17 January 2011

Blue Monday

Today (17 January) is said to be the gloomiest day of the year. Can’t say I’m particularly gloomy, although I am a bit exhausted.

Yesterday, we were finally able to host the Family Get-Together we had planned to have over Christmas, but were unable to do so because of colds, flu, snow and so forth.

As the fates would have it, we had everyone round for Sunday lunch. The DEB made the invitation while we were dining at his brother’s, along with our lovely rellies from Cumbria. “Shall we have everyone to ours for lunch on Sunday?” he asked. There was general, enthusiastic agreement around the table.

My panic did not set in until the following day! My brother-in-law, a.k.a.,"The Guru" is an amazing cook, who entertains with an effortless abandon that would make Nigella green with envy! His partner-in-crime, a.k.a, "The Guru-ette", is a sassy, hard-core foodie, who likes what she likes.

My heart sank at the very thought of cooking a serious meal for these two. I mean, of course, I’ve cooked a ‘fun’ meal for them (big bowls of chili con carne) before we moved into our new house, and we’ve had everyone round for Indian take-aways, snacks and nibbles, anniversary party finger food, bacon butties (sandwiches) and even a World cup barbecue – but we’ve never hosted The Guru and The Guru-ette to a proper, full-on, sit-down meal.
The minute we returned home, I ran to my cookbook shelf for inspiration! Whilst fumbling through pages of Jamie, Nigella, and Easy British Classics, I sneaked a peek at The Perfect Hostess to see if good, old Rose Henniker Heaton could offer any cheering words of advice…
In her section entitled: “The Family Gathering takes place at your House” her advice is shrewd and curt:

“It sounds a lot trouble but it’s really worth it,” she begins. “Having the family to Luncheon,” she warns, “is a most difficult form of entertaining.” (Hmmm…I had already figured that one out myself.)

However, Henniker Heaton continues, “if, at the end of the meal everyone is still speaking civilly to everyone else, the hostess may congratulate herself on a successful party.” (…Oh dear. Thankfully, ours isn’t that sort of family.)

Once she moves on the menu itself, Henniker Heaton finally strikes a more pertinent note: “Cocktails,” she declares, “are absolutely essential!” (Finally, some useful information!)

I read recipes until my eyes blurred, and then decided the best way to decide what to cook was to take to the streets! Or, rather, to the shops. Off I went to my beloved Sainsbury’s for some inspiration.
Warning: Vegetarians, stop reading now.

Steak, turkey, venison, duck, goose, chicken, lamb, roast beef, pork…I was overwhelmed by choices. Before heading off to Sainsbury’s, I had a gander at BBC Good Food online, and the first thing that came to mind was Lamb.

It sounded to appetizing, delightful and fresh. After a long, cold foul (fowl?) winter - Lamb seemed a harbinger of a Spring that is surely, surely somewhere out there on the horizon?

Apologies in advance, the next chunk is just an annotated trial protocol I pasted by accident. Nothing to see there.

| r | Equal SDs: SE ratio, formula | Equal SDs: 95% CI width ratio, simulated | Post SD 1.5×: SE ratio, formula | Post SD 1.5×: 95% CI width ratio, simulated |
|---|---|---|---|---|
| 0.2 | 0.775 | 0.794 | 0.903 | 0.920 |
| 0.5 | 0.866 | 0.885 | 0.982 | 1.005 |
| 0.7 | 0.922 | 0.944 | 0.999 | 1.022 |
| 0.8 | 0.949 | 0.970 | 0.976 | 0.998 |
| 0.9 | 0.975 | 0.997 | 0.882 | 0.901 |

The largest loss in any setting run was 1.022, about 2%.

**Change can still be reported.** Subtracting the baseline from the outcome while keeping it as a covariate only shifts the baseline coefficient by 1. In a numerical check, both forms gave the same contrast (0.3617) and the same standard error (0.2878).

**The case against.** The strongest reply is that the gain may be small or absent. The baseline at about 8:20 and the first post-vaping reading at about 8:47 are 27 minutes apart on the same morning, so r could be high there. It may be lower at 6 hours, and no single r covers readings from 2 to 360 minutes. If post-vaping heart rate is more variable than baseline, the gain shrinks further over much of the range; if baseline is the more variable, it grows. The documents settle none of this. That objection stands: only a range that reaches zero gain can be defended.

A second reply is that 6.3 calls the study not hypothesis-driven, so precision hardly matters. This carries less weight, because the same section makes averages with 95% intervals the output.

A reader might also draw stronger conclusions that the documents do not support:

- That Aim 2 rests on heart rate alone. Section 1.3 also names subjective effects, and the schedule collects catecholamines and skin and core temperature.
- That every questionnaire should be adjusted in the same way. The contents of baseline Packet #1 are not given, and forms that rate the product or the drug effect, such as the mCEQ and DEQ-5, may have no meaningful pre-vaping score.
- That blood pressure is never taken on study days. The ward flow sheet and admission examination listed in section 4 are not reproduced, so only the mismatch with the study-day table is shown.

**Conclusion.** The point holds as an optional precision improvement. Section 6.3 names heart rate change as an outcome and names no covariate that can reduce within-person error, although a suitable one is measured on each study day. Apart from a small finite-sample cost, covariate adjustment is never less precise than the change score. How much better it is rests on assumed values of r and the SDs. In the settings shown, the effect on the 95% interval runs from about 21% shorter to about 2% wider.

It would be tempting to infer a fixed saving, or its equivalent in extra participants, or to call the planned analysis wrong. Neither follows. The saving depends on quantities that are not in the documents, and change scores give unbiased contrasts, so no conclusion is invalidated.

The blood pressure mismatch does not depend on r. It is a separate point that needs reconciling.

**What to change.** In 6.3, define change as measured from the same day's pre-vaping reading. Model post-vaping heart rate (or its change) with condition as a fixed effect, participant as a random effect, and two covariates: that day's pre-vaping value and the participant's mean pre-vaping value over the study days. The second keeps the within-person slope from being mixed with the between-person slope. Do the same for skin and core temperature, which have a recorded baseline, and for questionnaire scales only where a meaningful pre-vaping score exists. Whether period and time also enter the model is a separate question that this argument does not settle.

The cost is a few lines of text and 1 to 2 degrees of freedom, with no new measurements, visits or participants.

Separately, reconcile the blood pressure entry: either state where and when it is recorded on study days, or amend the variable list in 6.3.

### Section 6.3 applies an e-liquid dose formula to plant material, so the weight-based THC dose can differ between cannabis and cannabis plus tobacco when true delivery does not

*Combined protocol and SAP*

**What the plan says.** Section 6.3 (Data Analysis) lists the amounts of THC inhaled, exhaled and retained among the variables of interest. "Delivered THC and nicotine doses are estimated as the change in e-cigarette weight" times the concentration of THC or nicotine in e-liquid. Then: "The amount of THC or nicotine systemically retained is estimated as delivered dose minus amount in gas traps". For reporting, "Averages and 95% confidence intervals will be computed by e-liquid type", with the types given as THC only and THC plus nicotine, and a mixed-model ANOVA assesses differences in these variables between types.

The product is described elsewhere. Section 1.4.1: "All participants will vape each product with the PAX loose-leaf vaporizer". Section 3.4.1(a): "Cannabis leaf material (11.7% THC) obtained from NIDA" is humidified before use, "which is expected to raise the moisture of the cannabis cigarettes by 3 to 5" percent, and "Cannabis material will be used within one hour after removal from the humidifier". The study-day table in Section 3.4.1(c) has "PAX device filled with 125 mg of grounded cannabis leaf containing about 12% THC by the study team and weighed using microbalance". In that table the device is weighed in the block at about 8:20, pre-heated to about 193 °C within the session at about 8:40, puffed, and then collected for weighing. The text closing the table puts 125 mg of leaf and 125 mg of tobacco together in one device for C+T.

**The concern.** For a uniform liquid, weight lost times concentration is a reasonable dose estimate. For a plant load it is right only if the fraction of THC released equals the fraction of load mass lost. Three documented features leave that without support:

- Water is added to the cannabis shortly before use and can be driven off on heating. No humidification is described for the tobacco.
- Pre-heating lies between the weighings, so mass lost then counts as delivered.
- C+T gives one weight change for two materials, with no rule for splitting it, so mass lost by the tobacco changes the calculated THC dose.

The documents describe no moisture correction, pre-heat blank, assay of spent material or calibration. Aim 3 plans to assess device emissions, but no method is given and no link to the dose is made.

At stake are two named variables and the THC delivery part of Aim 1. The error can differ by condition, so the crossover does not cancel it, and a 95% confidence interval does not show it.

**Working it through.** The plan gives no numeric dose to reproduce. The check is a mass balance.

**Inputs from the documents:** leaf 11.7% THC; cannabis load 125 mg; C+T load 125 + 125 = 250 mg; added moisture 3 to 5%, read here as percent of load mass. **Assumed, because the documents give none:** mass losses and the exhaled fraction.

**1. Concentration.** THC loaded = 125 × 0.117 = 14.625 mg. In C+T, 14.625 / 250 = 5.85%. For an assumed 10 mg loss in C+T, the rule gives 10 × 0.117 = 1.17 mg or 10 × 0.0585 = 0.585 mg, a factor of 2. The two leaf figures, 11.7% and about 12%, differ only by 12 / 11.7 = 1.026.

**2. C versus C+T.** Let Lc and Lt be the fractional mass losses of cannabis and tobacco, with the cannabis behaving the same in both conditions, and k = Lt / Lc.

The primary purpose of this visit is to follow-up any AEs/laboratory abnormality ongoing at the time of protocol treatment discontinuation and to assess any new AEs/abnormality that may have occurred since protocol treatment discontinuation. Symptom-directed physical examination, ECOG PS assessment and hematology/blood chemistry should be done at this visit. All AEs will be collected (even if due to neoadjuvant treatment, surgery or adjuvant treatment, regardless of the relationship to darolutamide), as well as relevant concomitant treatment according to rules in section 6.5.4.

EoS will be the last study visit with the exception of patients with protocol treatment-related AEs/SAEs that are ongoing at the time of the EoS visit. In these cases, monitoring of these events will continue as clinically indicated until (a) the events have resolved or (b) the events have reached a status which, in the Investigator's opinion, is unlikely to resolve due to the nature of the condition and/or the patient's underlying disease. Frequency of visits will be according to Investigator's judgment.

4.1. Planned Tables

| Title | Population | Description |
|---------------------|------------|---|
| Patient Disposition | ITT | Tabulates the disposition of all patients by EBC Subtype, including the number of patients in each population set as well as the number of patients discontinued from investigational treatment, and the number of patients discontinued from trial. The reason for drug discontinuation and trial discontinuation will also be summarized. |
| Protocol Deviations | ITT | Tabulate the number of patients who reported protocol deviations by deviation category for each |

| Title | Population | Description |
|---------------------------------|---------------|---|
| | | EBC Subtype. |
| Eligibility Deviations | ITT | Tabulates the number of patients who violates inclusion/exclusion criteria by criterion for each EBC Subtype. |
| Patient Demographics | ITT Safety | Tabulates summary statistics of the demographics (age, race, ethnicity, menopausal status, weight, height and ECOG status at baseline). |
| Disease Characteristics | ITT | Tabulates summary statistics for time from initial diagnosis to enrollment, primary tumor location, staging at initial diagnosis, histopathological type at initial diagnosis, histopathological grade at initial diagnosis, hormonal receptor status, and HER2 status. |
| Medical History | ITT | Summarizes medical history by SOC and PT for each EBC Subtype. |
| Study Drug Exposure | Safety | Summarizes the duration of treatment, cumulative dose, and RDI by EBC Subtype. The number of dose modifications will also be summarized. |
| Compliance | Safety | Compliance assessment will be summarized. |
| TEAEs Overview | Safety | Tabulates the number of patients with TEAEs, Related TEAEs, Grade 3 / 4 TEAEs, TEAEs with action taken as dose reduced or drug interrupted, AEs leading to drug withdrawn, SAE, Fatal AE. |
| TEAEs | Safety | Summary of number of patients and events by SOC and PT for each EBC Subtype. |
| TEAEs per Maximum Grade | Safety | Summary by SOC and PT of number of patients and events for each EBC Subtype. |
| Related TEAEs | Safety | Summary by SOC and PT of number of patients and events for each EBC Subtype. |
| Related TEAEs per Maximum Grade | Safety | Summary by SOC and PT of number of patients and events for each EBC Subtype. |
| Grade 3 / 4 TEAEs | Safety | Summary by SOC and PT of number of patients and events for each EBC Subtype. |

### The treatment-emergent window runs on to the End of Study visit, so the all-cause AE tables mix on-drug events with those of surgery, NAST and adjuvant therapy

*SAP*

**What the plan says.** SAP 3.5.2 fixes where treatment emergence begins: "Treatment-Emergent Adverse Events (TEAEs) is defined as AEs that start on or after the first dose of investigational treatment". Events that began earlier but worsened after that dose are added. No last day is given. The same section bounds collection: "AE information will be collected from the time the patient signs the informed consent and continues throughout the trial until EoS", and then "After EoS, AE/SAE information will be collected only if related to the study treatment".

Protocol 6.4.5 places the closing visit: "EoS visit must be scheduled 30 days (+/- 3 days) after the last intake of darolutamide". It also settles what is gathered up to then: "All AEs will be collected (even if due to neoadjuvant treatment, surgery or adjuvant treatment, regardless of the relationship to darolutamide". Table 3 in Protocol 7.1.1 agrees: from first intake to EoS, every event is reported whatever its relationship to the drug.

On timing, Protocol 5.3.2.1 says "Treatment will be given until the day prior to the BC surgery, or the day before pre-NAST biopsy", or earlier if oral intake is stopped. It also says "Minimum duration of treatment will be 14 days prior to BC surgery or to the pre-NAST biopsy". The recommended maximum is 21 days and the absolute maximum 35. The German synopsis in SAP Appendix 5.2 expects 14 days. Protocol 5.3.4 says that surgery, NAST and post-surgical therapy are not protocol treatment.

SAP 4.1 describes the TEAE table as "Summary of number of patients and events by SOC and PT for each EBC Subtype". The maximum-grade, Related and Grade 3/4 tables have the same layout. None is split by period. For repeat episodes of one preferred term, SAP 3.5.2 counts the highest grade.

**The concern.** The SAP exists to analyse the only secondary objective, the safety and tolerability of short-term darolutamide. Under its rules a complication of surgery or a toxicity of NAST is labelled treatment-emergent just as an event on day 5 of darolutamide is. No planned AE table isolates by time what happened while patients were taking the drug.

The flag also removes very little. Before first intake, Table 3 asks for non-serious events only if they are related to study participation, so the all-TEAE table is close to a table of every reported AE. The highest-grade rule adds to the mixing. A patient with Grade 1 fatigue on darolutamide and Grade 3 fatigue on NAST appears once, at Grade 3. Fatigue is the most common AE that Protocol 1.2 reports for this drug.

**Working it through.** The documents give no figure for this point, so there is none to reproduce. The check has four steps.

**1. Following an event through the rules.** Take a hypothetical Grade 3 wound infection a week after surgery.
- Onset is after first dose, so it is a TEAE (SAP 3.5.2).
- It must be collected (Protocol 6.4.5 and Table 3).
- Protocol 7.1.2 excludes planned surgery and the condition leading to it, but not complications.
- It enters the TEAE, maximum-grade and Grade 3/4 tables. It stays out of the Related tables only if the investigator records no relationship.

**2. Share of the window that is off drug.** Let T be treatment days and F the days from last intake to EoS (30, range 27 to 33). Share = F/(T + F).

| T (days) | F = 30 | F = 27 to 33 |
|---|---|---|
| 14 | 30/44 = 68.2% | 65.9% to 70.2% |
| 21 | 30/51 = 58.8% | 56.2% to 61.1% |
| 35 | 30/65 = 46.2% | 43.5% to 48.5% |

All the Lamb recipes I found promised an easy process, with a huge and impressive pay-off. Hmmmm…it all seemed a little too good to be true…

I walked briskly into Sainsbury’s, straight to the lamb section of the meat aisle. Legs, shoulders, joints, steaks, chops - lamb everywhere! My mantra was clear: “I will not be intimidated by lamb. I will not intimidated by lamb…”

Though that eventually gave way to a much simpler motto: “I will not cry in Sainsbury’s. I will not cry in Sainbury’s...”

Thank heavens, for the DEB. A firm hand on my shoulder, and his calming voice: “You can do this. And, I’ll help.”

In the end, it was lamb, and it was lovely! And more importantly, it felt so wonderful to be sharing a meal and hosting this wonderful, new family that I love so much!

Here is the recipe I used – a combination of several different ones, cobbled together:

Roast leg of lamb with rosemary & red wine gravy

1 leg of lamb - about 2½kg
olive oil
1 garlic clove, sliced thinly
3-4 sprigs rosemary
sea salt
dried mint, thyme, marjoram, rosemary

Red Wine Gravy
2 onions,  sliced
2 shallots, sliced
2 garlic cloves bashed
300ml red wine
1 lamb stock cube

Heat the oven to 190C/fan 170C/gas 5. Put the lamb in a shallow dish and rub with olive oil all over the surface. Make holes in the lamb with a small sharp knife and stick slices of garlic and few sprigs of rosemary in each. Sprinkle with sea salt, pepper, dried mint, thyme, marjoram, and rosemary.
Line a roasting dish with the onions, shallots, garlic and rosemary sprigs. Drizzle with olive oil. Crumble the lamb stock cube over the top of onions, shallots, garlic and rosemary. Pour in the red wine. Place the lamb on top of the onions, shallots, garlic and rosemary.
Roast for 11/2 hours. Leave to rest loosely covered with foil for at least 30 minutes.
Strain the liquid into a jug and serve piping hot.

We had a super time. It was Uncle C’s birthday, and so the DEB and I got a cake and indoor sparklers. The sparklers failed to cooperate, but that just made the mood all the more festive! And, I realised there was no need for me to be have been so stressed, after all.

1 comment:

Carol said...

My mouth is watering. I'll have to make this dish, as I just love lamb. It's not that easy to get good cuts of lamb in my part of the US.

Glad things went so well.